Paul Michael Allen

Product Innovator. Startup Coach. Bizdev guy. Community Organizer. Entrepreneur. Designed in California. Now in Colorado + Ohio.

June 17, 2014 11:25 am

We want your BEST Cleveland photos!


People that haven’t spent time in Cleveland have no idea how awesome it really is. They’ve heard the late night talk show jokes and  remember photos from the ‘70’s and ‘80’s of a struggling city. But they don’t know what it’s like today. They don’t know about the transformation of Ohio City and downtown. They don’t know about the growth of the Cleveland Clinic and the explosion of the healthcare industry and startup community. They don’t know about the incredible restaurant scene and burgeoning food industry. They don’t know how beautiful the inner ring neighborhoods are and how incredible the quality of life is. 

At Bizdom we’re constantly recruiting amazing entrepreneurs to move to this great city from all over the country — from San Francisco, Seattle, Los Angeles, New York. And they absolutely love it here.

That’s why we want your VERY BEST photos that show off what makes Cleveland such an awesome undiscovered place. Please start posting your best photos of Cleveland to twitter using the hashtag #beautifulCLE

We’ll start collecting these pics and the top five will get pairs of Cavs tickets next season!!!

What does a great #beautifulCLE pic look like? It captures… 

1. the vibrancy and bright colors of our city 

2. the spirit and energy of the people that live and work here

3. the natural beauty of the landscape and environment 

4. the character of the architecture and communities

May 29, 2014 1:15 pm

Why you ought to move your health/wellness startup to Cleveland…


If you’re the founder of a digital health or wellness startup you can locate your business just about anywhere. The Web makes your location pretty irrelevant. So why should you even consider Cleveland Ohio?

As a guy that grew up on the beach in Southern California and lived in the Bay Area for years I think I’m uniquely qualified to comment on what makes Cleveland an amazing place to do business. 

Here’s just a few reasons why you should seriously consider moving to or starting your health or wellness business in Cleveland…

1. The Cleveland area and suburbs are truly beautiful — full of charm, authenticity and rich history. Here’s some aerial footage of the region.

2. The quality of life is unbelievable. You and your cofounders can literally buy five amazing homes or two enormous mansions for the price of a tiny two bedroom home in San Francisco.,OH/4p_beds/350000-500000_price

3. You and your team members will rarely if ever spend any time in traffic. That means more time with friends and family. Much more time for work and play. 

4. Cleveland has some incredible, world class cultural institutions including the newly renovated Museum of Art and the world renowned Cleveland Orchestra plus award winning restaurants and chefs (chef Michael Symon is from Cleveland)

5. An exciting cultural renaissance has been occuring in Cleveland over the past 10 years led by new generations of entrepreneurs and artists. Check it out:

6. Over $1 billion has been invested in Cleveland-based healthcare businesses over the past decade.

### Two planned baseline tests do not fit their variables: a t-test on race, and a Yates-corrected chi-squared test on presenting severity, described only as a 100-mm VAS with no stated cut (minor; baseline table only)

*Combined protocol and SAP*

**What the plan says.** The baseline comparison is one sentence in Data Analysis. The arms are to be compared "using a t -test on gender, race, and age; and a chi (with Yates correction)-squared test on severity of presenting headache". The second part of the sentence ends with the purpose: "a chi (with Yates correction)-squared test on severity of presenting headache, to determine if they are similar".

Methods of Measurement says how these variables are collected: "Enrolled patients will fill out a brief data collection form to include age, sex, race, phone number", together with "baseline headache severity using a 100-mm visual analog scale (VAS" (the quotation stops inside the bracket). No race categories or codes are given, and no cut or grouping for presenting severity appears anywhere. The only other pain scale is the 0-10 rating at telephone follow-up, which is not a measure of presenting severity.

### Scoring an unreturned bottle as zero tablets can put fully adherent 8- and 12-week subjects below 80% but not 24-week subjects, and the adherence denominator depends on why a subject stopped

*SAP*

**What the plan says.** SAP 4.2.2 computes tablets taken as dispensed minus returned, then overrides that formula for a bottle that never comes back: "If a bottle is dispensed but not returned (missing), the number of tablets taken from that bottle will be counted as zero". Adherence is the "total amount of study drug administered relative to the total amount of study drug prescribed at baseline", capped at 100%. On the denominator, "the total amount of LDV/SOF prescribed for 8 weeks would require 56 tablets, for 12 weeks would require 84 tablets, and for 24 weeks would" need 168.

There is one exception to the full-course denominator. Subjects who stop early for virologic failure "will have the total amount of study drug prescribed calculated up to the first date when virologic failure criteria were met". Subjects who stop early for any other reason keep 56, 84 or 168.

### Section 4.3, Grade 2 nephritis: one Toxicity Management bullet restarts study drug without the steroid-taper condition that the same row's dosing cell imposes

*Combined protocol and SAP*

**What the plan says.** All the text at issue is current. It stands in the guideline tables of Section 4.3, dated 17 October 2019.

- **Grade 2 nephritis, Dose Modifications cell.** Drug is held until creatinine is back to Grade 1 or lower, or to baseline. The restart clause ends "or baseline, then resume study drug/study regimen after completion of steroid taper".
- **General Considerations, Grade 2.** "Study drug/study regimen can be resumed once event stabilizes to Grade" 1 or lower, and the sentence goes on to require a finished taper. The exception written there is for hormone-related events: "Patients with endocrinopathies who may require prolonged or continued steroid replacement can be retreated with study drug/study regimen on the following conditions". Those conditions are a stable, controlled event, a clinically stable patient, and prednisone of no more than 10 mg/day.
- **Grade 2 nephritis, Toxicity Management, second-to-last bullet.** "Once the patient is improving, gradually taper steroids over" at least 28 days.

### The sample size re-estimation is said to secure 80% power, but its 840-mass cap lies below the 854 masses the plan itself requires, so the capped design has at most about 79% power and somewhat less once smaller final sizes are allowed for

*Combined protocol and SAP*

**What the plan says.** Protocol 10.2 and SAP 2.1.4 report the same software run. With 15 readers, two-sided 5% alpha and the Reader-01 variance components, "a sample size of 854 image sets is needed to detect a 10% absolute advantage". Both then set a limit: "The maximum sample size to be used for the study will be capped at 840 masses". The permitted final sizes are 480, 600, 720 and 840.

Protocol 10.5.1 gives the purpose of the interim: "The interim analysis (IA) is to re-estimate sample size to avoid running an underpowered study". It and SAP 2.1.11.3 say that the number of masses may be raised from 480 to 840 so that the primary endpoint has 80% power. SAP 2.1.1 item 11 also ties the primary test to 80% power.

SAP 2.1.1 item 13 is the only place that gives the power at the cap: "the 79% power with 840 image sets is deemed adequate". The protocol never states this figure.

7. In part due to its heritage as a manufacturing region, Cleveland is home to several specialized industry clusters focused on various aspects of healthcare. Over 55 companies make Cleveland a global leader in medical imaging. With more than 50 companies, Cleveland has long been a center for orthopedic technologies. Cleveland is ranked #5 in neurotech healthcare and #6 for neurodevice companies. Cleveland provides businesses with the unique access to and collaboration with key cardiovascular leaders at the world renowned Cleveland Clinic and Case Western University Hospitals. Deriving from these clusters are newer sectors in biomaterials, health IT, biosensors, and regenerative medicine.

8. Access to world-class research, clinical facilities, and personnel has allowed Cleveland’s biomedical industry to grow from 300 companies in 2002 to over 700 companies in 2014. 

9. Cleveland is home to the Cleveland Clinic ranked #1 heart and heart surgery for 19 years in a row; #4 overall; Nationally ranked in 21 specialties, with top rankings in urology and nephrology. Also Summa Health System, University Hospitals, and Case Western Reserve University. 

10. The rich biomedical environment in Cleveland has drawn the notice of larger strategic firms as evidenced by the increasing number of company exits in recent years. Notable exits include the acquisition of medical products company, EdgePark Surgical, by Clayton Dubilier & Rice/Goldman Sachs for $850 million, the sale of healthcare services company, MemberHealth, to Universal American for $630 million, and the acquisition of orthopedic company, Theken Spine, by Integra LifeSciences. For a full list of regional exits visit

11. Cleveland is home to the hottest media company focused on healthcare. Check out

Probably the biggest seller for Cleveland is the work ethic of the people here. Having lived and worked all over the country I’m confident in saying you find hard working Americans in every town. But there is something special about places like Cleveland. People come to Cleveland to do serious things and it shows in the way entrepreneurs and civic leaders collaborate and the focus on business growth and business fundamentals. 

The other major perk is that Cleveland is small enough that as a newcomer you’ll get a seat at the table. If you bring passion, talent, and work hard you’ll find dozens of organizations, investors, and advocates willing to help you connect the dots and find the resources to grow your business.  

At Bizdom we’re investing up to $125K in new business ideas for our July class of entrepreneurs. We’re especially interested in seeing ideas and startups that can leverage the mammoth healthcare industry and specialization we have in the Cleveland area. Here’s a link to our application: 

Please let me know if you have any questions

— Paul

May 17, 2014 7:17 pm

12 Quick Ways You Too Can Become a Full Stack Developer